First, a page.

Thus begins the montage in which Peter searches for a best friend. Peter asks Zooey’s friend and business partner, Denise(Jaime Pressly), if he can hang out with her husband, Barry(A giant douche played brilliantly by Jon Favreau). Things don’t go well, and Peter ends up projectile vomiting in Barry’s face. Peter goes to his brother for help. While at the gym that Robbie courts straight men at, Robbie introduces Peter to his friend Lonnie, whose voice cracks after every other word. They go to a hockey game together, and Lonnie’s loud enthusiasm for the team leads to him getting in a fistfight with a very drunk man. Desperately, Peter tries to find someone on the internet, and comes across a young, handsome man named Mel Stein. But when Peter meets Mel Stein at a nearby diner, he realizes he’s been cat-fished by a ninety year old man. Finally, Peter’s mom sets him up with one of her friend’s sons, Doug(Thomas Lennon) who recently moved to town. The two enjoy a nice dinner together, and decide to meet up again soon. But then Doug kisses Peter, because Peter’s mother had made the dinner sound like something else entirely. It’s a very funny take on the unsuccessful dating montage, and because it’s just a guy looking for a friend, it’s also oddly wholesome.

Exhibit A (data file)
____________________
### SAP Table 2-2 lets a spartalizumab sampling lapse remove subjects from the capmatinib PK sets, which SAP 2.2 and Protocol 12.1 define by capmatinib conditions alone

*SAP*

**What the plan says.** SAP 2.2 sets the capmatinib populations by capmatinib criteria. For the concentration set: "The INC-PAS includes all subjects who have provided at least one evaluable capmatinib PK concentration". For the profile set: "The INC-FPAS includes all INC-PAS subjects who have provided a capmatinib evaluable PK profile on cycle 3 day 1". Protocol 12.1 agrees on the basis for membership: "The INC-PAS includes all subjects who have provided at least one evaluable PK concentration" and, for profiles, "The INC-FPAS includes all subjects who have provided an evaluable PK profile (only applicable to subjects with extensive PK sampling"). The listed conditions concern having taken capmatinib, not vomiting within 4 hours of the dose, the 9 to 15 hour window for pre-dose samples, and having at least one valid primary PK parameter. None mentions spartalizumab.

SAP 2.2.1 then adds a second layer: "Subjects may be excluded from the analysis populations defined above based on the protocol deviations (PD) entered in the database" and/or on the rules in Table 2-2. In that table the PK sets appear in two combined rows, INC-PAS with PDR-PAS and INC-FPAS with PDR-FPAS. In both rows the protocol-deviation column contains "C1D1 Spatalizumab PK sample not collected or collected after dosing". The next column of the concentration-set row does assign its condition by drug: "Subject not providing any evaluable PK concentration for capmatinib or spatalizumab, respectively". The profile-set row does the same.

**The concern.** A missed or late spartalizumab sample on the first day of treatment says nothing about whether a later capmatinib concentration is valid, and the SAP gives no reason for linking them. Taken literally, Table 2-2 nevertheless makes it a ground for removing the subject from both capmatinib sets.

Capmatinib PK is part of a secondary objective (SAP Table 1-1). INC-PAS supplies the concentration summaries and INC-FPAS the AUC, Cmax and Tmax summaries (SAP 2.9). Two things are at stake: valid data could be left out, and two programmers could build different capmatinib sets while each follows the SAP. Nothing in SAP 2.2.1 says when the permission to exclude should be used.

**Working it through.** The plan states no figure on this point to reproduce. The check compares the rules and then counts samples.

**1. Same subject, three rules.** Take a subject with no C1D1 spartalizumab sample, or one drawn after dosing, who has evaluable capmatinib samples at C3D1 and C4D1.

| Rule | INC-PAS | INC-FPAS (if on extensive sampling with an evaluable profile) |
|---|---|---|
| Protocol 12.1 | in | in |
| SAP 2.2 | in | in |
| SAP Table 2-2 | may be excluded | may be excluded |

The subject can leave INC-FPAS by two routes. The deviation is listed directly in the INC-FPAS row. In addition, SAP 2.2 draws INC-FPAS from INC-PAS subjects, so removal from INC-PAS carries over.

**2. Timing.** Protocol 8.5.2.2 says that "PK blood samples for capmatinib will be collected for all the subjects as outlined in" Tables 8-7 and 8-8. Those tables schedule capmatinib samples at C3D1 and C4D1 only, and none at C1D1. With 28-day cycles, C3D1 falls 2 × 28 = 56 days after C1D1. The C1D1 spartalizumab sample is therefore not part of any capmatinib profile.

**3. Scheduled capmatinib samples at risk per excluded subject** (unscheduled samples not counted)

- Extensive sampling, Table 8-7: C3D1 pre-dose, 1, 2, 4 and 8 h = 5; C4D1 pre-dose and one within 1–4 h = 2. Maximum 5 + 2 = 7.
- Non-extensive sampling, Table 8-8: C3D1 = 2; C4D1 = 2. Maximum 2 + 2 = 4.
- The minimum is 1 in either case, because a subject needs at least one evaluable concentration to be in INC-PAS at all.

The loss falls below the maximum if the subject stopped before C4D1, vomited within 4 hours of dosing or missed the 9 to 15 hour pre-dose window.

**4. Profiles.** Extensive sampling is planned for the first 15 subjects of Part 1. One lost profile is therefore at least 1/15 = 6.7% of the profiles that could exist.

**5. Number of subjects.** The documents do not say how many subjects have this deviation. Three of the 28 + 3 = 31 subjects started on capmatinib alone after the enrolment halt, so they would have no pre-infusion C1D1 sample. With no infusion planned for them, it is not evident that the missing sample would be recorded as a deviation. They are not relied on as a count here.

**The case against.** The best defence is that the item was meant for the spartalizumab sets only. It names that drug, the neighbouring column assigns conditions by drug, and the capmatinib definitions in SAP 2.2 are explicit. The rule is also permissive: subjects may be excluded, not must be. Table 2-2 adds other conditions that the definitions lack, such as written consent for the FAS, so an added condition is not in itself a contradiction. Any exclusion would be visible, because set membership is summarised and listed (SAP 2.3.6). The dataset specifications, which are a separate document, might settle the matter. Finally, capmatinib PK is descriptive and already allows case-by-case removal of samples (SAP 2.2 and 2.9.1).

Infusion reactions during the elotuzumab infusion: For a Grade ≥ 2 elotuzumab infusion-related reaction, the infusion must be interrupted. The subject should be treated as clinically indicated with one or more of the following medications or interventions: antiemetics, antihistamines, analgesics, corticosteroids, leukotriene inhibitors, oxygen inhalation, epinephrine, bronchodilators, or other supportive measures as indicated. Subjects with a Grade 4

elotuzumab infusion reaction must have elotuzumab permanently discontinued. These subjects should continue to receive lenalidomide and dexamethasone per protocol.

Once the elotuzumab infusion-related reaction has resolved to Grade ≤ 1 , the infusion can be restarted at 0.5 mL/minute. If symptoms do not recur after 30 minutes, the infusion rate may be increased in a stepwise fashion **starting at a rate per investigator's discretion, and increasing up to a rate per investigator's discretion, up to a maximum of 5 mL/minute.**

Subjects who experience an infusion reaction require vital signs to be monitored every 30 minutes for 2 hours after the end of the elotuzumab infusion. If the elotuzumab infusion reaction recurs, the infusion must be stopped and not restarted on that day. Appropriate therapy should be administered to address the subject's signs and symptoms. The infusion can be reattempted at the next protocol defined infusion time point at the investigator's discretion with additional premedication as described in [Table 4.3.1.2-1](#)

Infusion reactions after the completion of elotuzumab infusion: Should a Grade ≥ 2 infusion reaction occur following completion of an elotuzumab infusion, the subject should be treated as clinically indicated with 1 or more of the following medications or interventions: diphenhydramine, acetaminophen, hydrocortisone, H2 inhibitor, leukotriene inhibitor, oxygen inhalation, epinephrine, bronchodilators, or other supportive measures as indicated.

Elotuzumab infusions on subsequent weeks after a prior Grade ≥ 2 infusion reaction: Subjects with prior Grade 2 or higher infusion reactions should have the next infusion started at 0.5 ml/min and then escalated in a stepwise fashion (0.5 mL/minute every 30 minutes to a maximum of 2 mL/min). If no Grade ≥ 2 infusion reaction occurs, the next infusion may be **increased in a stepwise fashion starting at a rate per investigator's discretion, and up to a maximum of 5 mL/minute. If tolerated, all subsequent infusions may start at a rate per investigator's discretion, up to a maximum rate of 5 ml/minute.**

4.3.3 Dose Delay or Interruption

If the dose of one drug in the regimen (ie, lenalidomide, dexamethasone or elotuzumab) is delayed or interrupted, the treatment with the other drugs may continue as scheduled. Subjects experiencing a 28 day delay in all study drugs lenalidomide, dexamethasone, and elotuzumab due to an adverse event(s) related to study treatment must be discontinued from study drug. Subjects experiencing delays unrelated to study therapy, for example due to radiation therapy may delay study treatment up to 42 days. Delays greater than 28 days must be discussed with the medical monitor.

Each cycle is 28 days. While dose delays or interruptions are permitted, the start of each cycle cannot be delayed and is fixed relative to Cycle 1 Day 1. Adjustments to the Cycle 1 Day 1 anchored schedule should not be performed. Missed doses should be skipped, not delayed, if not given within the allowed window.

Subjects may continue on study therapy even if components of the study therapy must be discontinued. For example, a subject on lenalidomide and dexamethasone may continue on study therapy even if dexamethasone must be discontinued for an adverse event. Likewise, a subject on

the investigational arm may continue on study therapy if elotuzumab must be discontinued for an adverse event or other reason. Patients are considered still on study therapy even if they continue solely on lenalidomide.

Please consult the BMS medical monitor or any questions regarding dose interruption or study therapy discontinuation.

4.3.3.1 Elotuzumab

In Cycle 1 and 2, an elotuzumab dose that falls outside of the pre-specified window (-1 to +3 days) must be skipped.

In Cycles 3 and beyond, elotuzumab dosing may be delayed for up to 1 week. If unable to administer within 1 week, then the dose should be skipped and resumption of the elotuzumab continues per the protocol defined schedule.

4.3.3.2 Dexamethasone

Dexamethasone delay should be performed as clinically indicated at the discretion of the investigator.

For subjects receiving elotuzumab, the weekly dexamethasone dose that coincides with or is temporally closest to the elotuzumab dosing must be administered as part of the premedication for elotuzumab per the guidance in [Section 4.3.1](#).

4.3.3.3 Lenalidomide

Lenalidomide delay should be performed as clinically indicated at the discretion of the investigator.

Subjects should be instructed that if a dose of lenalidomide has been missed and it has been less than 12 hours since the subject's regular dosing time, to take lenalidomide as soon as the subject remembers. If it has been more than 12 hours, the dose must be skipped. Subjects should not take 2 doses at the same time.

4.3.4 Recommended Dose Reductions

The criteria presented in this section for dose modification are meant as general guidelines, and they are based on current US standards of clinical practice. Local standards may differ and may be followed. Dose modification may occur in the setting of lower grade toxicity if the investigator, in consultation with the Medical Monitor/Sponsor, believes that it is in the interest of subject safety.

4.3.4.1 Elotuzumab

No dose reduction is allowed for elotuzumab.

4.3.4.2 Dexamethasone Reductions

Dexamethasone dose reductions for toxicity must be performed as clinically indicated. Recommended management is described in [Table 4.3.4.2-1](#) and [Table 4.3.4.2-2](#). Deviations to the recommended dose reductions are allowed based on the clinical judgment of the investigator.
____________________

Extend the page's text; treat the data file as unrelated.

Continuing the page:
Peter gives up hope until he throws an open house at Lou Ferrigno’s mansion and meets a very special and funny gentleman. A tall gentleman named Sydney Fife makes his way over to Peter to compliment him on the paninis he’d set out for the prospective buyers. The two hit it off instantly. Sydney correctly identifies a gentleman who only came to this open house with the intention of turning it down to impress his girlfriend. Sydney then tells Peter that he has no intention of buying, he goes to open houses all the time to eat free food and hit on recently divorced women. Peter gives Sydney his business card and says he should give him a call if he ever needs help looking for a house. A few days later Sydney calls Peter and asks him if he wants to go out for fish tacos. Peter happily agrees, and the two have a wonderful night. A few days later the two meet up again and walk around the boardwalk together. Soon the two are hanging out almost every day, and they soon learn of a shared love they have of the band Rush. Another montage occurs, with the two going out to eat all the time and playing along with Rush songs in Sydney’s man-cave.